Ang Tibay doctrine on due process


The essence of procedural due process is embodied in the basic requirement of notice and a real opportunity to be heard. In administrative proceedings, such as in the case at bar, procedural due process simply means the opportunity to explain one’s side or the opportunity to seek a reconsideration of the action or ruling complained of. "To be heard" does not mean only verbal arguments in court; one may be heard also thru pleadings. Where opportunity to be heard, either through oral arguments or pleadings, is accorded, there is no denial of procedural due process. (G.R. No. 187854. November 12, 2013)

In Ang Tibay v. CIR, the Supreme Court enumerated the requisites of administrative due process, as follows:

[1] The right to a hearing, which includes the right to present one’s case and submit evidence in support thereof;

[2] The tribunal must consider the evidence presented;

[3] The decision must have something to support itself;

[4] The evidence must be substantial;

[5] The decision must be rendered on the evidence presented at the hearing, or at least contained in the record and disclosed to the parties;

[6] The tribunal or any of its judges must act on its or his own independent consideration of the facts and the law of the controversy, and not simply accept the views of a subordinate in arriving at a decision; and

[7] The board or body should, in all controversial questions, render its decision in such a manner that the parties to the proceeding will know the various issues involved, and the reasons for the decision. (G.R. No. 46496. February 27, 1940. 69 Phil 635.)In Ledesma v Court of Appeals, the Supreme Court ruled that "[d]ue process, as a constitutional precept, does not always and in all situations require a trial-type proceeding. Due process is satisfied when a person is notified of the charge against him and given an opportunity to explain or defend himself. In administrative proceedings, the filing of charges and giving reasonable opportunity for the person so charged to answer the accusations against him constitute the minimum requirements of due process. The essence of due process is simply to be heard, or as applied to administrative proceedings, an opportunity to explain one’s side, or an opportunity to seek a reconsideration of the action or ruling complained of." (G.R. No. 166780. December 27, 2007)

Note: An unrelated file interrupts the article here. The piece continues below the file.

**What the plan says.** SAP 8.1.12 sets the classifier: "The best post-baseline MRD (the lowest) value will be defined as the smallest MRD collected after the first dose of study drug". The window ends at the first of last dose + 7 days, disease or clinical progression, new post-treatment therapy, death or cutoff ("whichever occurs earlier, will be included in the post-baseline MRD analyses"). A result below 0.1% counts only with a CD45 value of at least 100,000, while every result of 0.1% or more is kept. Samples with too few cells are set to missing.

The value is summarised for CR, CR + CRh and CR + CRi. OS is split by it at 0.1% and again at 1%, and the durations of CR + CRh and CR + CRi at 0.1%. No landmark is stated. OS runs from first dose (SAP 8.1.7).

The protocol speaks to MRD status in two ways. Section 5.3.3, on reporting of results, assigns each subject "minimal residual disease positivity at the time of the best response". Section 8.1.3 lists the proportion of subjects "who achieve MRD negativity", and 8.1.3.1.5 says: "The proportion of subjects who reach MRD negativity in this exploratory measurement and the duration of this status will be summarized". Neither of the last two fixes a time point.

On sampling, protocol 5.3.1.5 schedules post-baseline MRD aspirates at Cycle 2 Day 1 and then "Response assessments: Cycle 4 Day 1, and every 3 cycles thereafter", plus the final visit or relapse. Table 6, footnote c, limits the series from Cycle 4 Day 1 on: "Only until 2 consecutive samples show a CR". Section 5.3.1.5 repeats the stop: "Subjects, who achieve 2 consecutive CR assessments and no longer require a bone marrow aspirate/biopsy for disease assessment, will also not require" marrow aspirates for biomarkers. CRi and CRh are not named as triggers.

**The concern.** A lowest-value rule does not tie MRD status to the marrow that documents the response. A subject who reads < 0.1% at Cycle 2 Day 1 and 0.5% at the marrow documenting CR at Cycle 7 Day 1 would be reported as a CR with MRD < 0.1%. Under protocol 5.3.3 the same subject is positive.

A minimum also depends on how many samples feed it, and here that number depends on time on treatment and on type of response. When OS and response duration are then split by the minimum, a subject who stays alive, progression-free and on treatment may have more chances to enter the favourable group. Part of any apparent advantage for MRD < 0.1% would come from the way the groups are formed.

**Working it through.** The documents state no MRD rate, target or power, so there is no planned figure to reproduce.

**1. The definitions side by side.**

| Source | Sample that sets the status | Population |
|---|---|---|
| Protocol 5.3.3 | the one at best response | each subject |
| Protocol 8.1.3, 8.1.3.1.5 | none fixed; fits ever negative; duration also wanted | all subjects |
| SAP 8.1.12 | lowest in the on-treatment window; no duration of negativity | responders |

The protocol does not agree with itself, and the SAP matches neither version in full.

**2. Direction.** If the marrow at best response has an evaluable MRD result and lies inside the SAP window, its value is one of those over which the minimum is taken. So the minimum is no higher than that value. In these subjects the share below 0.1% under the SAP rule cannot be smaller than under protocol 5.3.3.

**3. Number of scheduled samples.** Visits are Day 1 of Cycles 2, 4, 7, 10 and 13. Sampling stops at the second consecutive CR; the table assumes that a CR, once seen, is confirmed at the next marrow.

The observance of fairness in the conduct of any investigation is at the very heart of procedural due process. The essence of due process is to be heard, and, as applied to administrative proceedings, this means a fair and reasonable opportunity to explain one’s side, or an opportunity to seek a reconsideration of the action or ruling complained of. Administrative due process cannot be fully equated with due process in its strict judicial sense, for in the former a formal or trial-type hearing is not always necessary, and technical rules of procedure are not strictly applied. (Persida Acosta (2017). What constitutes due process in administrative cases? August 15, 2017. https://www.manilatimes.net/2017/08/15/legal-advice/dearpao/constitutes-due-process-administrative-cases/344652/344652.)

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